Image via Marvel Studios

Iron Man sets that darkness aside for his debut and launches into a far more colorful tale, although it still has an unsettling tone if you look beneath the flash and glamour. Tony Stark is Bruce Wayne without the brooding, and there’s a refreshing honesty in that. Both heroes are selfish men masquerading as selfless heroes, but at least Tony’s ego is in full view. He has the honesty to make sure that his weapon—one he uses unilaterally—is the only one that can save the day and he’ll do it stylishly to boot. If Tony really only cared about “the mission”, he wouldn’t throw in the “hot-rod red”. For Tony, it’s all about ego, but because of Downey and Favreau, we find that ego endlessly captivating.

Marvel movies have become synonymous with joyous blockbusters that don’t shy away from their comic book origins, and while they occasionally dip their toe into darkness, they’re more about likable characters, bright colors, and lots of humor. Iron Man sets the tone for the entire Marvel Cinematic Universe (MCU), and anything outside that tone (i.e. The Incredible Hulk) feels odd. Jon Favreau created a movie that’s poppy, catchy, and continues the evolution of Sam Raimi’s Spider-Man and Spider-Man 2 by embracing the comics, but breaking through the four-color world to exist in one with a little more shading.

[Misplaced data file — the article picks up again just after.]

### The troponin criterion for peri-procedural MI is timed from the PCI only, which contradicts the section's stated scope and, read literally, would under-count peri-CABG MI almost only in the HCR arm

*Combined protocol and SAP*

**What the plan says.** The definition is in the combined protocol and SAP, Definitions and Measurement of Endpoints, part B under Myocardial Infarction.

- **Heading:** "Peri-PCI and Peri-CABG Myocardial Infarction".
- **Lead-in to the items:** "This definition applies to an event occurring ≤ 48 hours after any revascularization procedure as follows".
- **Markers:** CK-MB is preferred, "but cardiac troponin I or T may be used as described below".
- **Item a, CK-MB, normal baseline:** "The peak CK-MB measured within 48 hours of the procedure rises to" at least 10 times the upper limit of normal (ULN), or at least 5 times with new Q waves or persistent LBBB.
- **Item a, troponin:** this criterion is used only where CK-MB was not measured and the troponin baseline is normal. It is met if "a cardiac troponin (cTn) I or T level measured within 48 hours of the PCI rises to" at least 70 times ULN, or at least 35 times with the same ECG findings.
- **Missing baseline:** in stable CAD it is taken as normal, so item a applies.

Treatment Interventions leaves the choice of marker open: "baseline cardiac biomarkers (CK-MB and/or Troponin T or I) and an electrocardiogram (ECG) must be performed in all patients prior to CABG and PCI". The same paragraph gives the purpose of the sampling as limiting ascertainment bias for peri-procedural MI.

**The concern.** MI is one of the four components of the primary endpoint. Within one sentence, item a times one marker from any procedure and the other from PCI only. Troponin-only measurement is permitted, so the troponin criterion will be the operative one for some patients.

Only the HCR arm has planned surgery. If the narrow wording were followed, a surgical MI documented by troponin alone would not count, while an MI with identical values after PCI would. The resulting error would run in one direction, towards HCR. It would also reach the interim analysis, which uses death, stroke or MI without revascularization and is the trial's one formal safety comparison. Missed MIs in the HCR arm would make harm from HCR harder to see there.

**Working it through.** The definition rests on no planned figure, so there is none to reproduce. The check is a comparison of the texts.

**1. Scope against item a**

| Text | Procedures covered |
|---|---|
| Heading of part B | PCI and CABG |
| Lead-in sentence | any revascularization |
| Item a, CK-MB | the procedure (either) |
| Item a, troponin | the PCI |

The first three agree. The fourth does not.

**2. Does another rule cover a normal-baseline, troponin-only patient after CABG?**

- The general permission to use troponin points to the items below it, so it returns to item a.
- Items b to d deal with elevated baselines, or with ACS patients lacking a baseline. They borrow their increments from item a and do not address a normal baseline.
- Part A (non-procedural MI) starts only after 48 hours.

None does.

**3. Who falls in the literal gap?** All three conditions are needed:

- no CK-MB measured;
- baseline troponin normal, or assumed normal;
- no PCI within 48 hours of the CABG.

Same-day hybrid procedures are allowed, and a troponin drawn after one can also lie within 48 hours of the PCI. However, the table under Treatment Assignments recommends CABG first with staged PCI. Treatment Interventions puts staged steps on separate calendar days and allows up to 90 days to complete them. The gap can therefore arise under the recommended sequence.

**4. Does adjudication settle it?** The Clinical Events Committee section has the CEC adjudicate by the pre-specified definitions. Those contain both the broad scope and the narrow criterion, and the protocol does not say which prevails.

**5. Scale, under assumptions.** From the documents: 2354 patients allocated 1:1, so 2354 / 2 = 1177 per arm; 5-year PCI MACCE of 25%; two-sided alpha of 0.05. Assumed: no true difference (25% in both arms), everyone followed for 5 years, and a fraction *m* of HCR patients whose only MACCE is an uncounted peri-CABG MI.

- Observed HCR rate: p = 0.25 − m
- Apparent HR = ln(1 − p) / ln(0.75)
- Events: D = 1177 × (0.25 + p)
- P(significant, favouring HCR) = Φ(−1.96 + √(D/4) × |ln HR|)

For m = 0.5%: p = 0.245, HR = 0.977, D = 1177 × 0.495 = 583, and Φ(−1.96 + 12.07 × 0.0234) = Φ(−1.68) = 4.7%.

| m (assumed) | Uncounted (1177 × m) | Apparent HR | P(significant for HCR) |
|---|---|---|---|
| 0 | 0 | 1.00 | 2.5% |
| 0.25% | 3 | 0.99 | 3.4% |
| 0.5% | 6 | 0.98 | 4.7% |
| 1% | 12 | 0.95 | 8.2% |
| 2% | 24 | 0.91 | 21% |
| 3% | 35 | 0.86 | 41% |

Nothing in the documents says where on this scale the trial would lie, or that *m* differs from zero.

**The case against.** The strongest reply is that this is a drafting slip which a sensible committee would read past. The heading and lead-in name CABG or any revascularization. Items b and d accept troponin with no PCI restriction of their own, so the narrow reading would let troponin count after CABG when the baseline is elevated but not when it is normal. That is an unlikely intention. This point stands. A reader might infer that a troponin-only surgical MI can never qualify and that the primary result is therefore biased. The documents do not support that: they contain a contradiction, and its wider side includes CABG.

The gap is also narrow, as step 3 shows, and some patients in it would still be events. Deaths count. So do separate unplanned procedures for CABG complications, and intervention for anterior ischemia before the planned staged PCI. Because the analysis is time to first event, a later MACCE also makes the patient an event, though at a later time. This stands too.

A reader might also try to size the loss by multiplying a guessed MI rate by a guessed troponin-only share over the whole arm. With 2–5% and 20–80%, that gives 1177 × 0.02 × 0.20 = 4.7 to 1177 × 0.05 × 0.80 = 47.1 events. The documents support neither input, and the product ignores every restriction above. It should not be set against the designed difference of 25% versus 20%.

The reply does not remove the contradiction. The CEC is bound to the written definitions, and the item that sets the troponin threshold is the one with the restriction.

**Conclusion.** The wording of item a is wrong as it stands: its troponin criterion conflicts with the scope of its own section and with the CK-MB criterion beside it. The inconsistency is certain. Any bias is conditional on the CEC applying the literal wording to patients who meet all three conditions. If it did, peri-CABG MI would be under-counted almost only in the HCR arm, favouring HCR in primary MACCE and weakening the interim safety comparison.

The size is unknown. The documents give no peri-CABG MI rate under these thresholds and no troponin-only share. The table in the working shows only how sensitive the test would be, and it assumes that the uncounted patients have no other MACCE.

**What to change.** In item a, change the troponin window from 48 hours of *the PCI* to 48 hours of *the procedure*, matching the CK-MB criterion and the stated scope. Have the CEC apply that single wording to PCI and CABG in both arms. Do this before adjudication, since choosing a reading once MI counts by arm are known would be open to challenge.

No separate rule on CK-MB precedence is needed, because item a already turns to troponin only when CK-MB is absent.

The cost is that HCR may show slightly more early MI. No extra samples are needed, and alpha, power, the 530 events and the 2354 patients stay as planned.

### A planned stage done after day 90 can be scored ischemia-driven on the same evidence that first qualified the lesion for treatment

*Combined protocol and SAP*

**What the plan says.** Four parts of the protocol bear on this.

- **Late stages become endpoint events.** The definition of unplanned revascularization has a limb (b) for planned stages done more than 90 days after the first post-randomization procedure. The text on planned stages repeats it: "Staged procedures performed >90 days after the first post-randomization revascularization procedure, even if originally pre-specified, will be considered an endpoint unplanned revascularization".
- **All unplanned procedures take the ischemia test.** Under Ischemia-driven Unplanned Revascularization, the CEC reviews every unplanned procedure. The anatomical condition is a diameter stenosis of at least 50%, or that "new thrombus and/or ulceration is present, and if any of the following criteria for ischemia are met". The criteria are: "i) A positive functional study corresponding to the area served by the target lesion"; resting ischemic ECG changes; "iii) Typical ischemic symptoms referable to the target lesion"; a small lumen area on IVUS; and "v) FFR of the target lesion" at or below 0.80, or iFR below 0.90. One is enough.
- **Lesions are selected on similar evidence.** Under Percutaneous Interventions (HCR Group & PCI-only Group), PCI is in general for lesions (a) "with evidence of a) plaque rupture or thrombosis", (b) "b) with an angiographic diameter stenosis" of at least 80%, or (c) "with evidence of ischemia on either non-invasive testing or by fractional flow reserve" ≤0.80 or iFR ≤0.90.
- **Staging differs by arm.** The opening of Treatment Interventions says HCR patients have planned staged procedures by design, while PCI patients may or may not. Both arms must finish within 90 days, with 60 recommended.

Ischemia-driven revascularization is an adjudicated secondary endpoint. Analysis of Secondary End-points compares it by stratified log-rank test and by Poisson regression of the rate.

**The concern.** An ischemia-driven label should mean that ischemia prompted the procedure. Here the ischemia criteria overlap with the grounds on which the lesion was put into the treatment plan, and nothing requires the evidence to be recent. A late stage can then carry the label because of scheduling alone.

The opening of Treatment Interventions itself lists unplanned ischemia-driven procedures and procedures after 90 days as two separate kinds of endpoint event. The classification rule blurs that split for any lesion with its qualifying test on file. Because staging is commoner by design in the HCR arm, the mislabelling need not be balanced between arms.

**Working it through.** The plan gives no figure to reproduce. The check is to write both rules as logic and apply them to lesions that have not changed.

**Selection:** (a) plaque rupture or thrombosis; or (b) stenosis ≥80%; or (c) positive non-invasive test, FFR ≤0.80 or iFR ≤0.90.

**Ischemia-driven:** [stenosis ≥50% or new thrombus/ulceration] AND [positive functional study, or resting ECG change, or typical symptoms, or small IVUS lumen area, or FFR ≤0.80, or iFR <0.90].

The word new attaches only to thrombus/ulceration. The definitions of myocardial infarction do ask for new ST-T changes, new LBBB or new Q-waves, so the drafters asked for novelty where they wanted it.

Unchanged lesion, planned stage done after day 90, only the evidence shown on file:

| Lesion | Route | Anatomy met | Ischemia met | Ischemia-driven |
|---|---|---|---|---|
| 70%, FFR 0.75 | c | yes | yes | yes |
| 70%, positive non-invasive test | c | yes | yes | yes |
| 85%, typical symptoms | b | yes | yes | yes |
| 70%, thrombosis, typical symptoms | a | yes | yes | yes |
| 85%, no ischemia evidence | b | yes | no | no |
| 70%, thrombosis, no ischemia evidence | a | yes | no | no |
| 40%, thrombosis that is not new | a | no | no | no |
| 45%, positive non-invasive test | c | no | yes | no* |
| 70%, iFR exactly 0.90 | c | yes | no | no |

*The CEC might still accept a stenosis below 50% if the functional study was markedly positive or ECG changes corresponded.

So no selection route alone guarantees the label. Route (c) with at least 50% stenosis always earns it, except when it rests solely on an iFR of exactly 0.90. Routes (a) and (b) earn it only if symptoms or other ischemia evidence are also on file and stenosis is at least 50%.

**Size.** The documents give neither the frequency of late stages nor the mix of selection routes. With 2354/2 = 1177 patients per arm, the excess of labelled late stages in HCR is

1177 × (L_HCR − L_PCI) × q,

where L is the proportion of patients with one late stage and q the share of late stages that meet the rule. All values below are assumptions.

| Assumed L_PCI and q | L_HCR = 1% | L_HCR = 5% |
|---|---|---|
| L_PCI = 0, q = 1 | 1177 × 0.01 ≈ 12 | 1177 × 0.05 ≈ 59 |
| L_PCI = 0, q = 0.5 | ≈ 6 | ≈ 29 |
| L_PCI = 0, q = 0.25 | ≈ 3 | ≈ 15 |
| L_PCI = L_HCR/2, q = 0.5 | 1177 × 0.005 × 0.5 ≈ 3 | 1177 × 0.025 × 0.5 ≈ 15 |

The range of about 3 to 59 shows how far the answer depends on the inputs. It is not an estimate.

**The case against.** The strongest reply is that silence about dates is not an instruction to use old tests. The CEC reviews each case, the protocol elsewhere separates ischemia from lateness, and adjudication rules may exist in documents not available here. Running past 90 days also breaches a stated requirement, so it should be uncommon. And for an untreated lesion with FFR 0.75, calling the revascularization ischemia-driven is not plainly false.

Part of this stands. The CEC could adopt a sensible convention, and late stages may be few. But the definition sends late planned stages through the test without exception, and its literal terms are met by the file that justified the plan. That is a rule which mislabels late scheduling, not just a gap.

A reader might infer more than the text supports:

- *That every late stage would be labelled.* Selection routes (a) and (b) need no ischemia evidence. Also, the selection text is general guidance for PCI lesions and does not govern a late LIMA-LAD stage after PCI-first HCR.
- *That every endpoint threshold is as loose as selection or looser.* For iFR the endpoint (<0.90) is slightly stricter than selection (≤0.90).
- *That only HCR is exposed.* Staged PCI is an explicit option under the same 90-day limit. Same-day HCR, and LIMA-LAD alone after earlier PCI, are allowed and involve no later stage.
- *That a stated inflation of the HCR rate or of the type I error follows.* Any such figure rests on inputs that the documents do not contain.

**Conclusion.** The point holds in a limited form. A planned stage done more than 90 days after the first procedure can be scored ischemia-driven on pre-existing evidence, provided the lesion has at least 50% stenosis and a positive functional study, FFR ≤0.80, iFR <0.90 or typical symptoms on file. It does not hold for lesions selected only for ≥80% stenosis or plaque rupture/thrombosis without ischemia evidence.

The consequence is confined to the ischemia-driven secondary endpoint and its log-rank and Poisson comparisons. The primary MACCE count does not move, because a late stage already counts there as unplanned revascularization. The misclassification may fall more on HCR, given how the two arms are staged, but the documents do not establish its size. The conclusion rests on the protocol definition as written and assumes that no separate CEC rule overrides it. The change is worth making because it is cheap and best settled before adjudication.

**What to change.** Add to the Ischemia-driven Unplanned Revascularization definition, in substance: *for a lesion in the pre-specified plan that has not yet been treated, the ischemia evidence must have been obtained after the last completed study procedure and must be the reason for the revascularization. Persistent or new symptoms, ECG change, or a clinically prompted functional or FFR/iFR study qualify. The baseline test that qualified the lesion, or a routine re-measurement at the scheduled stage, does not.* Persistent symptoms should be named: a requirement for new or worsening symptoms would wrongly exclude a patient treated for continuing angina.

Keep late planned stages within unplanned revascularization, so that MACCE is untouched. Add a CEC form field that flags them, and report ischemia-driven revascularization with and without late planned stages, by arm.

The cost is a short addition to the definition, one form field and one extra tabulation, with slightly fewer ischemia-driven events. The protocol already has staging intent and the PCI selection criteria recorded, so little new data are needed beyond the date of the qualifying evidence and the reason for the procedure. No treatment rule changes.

Image via Marvel Studios

One of my favorite superhero movie moments is Tony testing his repulsors to fly. After smashing himself into a wall, messing up his classic cars and his laboratory, he achieves a nice level of flight, and says, “Yeah. I can fly.” It’s akin to when Peter Parker (Tobey Maguire) starts swinging with his webs, but there’s a bit more attitude and cockiness to the achievement, which fits the character and signals a distinction between Iron Man and every other hero.

The charming attitude is one of the film’s various lovely tricks. In many ways, Tony Stark is a much darker figure than Bruce Wayne because Tony doesn’t brood. He doesn’t hesitate. His certainty isn’t an Achilles heel, but it’s comforting and disturbing in equal measure. Iron Man is just crafty enough to let us forget that Tony kills people without hesitation and goes far beyond defending one polluted city and turning its criminals over to the authorities. He’s taking on the world, killing people at his discretion and answers to no one. While there is something somewhat noble in Tony’s mission—trying to clean up the mess he’s made, and technically putting himself in harm’s way to do it—it’s also egomaniacal.


Image via Marvel Studios

The Dark Knight gets a lot of credit for being a post-9/11 film since its villain is a terrorist, and the movie wonders how you deal with terrorism especially since the War in Iraq showed that an entire army couldn’t do the job. Superhero movies contain an element of wish fulfillment, and stopping street-level thugs in the post-9/11 era is too smalltime.